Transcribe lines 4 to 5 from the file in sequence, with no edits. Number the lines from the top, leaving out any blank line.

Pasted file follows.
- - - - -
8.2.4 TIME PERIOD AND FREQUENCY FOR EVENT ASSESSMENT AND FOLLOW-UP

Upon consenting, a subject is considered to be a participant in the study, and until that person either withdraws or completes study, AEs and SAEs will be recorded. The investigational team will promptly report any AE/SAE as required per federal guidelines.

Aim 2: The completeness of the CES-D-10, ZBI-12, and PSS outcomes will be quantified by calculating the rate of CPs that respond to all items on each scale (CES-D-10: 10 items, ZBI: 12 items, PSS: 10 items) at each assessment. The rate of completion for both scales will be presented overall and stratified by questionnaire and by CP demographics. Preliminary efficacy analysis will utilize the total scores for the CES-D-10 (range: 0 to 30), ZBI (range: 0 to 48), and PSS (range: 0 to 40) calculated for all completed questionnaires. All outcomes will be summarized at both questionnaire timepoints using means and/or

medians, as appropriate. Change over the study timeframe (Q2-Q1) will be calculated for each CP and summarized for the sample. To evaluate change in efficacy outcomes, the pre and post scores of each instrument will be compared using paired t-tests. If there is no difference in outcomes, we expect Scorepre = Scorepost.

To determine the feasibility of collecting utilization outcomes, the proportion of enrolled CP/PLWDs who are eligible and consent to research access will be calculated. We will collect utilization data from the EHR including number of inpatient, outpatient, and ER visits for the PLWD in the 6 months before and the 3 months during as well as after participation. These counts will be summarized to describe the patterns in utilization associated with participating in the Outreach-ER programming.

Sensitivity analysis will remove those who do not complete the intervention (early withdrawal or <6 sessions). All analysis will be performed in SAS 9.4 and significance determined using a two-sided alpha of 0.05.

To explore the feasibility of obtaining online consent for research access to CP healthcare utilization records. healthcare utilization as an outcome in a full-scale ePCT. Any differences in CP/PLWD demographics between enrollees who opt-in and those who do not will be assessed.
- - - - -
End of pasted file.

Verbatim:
medians, as appropriate. Change over the study timeframe (Q2-Q1) will be calculated for each CP and summarized for the sample. To evaluate change in efficacy outcomes, the pre and post scores of each instrument will be compared using paired t-tests. If there is no difference in outcomes, we expect Scorepre = Scorepost.

To determine the feasibility of collecting utilization outcomes, the proportion of enrolled CP/PLWDs who are eligible and consent to research access will be calculated. We will collect utilization data from the EHR including number of inpatient, outpatient, and ER visits for the PLWD in the 6 months before and the 3 months during as well as after participation. These counts will be summarized to describe the patterns in utilization associated with participating in the Outreach-ER programming.